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Bishop Carlye Hughes

Bishop Hughes talks about how the concept of "boldness" has emerged as a guiding principle both as a diocesan community and as individual members of it. (Time: 4:00.)

Video Transcript

This is Bishop Hughes in the Diocese of Newark. And I want to talk with you about boldness. And specifically how we’ve been using that word “bold” in our diocese, how we’ve begun to use it.

Several months ago, members of our governing bodies (that is the Standing Committee, Diocesan Council and the Trustees of the Diocese) began meeting, meeting to talk about where we were as a diocese and where we felt called to be. One of the things that we discussed was the number of assets that we had in the diocese, the resources that we had in the diocese, the ministries that we’re doing already and the ways they needed continued support and the ways some of those were changing. We also talked about the kinds of ministries that we want to take on in the future, where we felt that we had become complacent with things that had happened in the past and assumed that those were continuing forward. And meanwhile, all around us, the landscape had changed and some of those old ministries weren’t fitting any more. And we needed to think our way through what were the needs of today.

And one word we kept coming back to in all of those many months of discussion was the word “bold.” There was a genuine desire by the members of the committees to see our diocese, this large and diverse faith community that we are, to see our diocese step out in boldness into the world. That we don’t want to be the best-kept secret in Christianity anymore! That we feel like we’ve got something special and unique to offer and we want to offer that in bold ways. To boldly stand up for those who need someone to speak for them. To boldly be there for those who are hungry or who do not have a place to stay. Or who are fresh out of prison or headed into prison. To boldly commit to the needs, the spiritual needs of our very young and our very elderly parishioners.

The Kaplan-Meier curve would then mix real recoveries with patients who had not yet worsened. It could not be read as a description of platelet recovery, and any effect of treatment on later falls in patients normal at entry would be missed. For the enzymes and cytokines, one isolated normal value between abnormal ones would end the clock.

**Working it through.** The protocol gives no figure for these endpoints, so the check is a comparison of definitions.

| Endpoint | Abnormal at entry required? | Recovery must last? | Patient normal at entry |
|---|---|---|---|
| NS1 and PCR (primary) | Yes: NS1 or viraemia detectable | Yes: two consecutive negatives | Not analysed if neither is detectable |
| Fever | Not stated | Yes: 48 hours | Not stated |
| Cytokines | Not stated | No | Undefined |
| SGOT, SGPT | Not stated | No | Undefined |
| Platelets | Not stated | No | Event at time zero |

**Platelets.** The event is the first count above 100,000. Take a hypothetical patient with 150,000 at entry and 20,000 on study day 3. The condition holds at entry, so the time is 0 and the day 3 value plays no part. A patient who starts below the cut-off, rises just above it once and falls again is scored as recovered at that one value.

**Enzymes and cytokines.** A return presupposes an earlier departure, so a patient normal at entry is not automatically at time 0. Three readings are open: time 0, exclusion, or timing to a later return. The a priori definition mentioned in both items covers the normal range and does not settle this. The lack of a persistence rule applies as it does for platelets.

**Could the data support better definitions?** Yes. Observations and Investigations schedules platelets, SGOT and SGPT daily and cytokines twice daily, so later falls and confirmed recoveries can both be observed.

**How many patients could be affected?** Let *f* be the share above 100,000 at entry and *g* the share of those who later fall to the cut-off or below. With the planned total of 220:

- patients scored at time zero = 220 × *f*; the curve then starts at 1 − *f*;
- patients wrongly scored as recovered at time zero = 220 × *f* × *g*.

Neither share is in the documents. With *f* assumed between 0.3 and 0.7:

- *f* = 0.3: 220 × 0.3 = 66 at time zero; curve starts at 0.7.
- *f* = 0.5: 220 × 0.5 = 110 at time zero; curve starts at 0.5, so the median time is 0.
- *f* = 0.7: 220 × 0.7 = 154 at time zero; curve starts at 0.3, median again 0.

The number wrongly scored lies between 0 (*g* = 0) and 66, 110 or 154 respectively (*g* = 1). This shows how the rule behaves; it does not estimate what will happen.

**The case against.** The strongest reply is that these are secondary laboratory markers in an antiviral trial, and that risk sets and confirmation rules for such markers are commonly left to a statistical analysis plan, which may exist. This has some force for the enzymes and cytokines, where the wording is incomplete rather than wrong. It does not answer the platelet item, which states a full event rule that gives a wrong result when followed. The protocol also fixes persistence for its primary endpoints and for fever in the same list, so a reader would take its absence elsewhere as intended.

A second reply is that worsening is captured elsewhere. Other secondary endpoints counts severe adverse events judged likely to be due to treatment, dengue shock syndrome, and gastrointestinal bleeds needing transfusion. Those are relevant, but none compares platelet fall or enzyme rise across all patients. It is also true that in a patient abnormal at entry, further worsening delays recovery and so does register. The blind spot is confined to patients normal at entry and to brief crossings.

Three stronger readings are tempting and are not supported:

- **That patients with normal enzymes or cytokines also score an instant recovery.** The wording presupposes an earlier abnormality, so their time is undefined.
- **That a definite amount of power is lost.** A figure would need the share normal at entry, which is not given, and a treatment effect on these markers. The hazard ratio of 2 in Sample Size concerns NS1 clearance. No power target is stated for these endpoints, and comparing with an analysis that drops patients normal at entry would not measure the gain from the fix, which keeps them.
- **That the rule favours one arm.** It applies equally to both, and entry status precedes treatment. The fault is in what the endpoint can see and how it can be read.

That word boldness kept coming back so often that eventually a statement was crafted and it sounds like this:

We believe that God is calling us to bold faith, bold love and bold actions and that together we are creating communities of love.

Bold faith, love and action – that sounds like something that followers of Jesus Christ would do. And creating communities, new communities – sometimes shoring up communities that have always been there but reaching out to new communities of love is something that is so needed in the world that we live in today.

I want to invite you to think about that statement and to think about boldness. As you go about your day, wherever you are – at work, at school, in your neighborhood, in your home – what does it mean to have bold faith for you? What does bold love look like? What does taking bold actions look like? And then, how do we together – how do we together create communities of love in this diverse place that we live that is Northern New Jersey?'

I hope that word sticks with you; I’m looking forward to seeing us explore it. We have only just begun to think about this and I invite you into thinking about it with us. Boldness.

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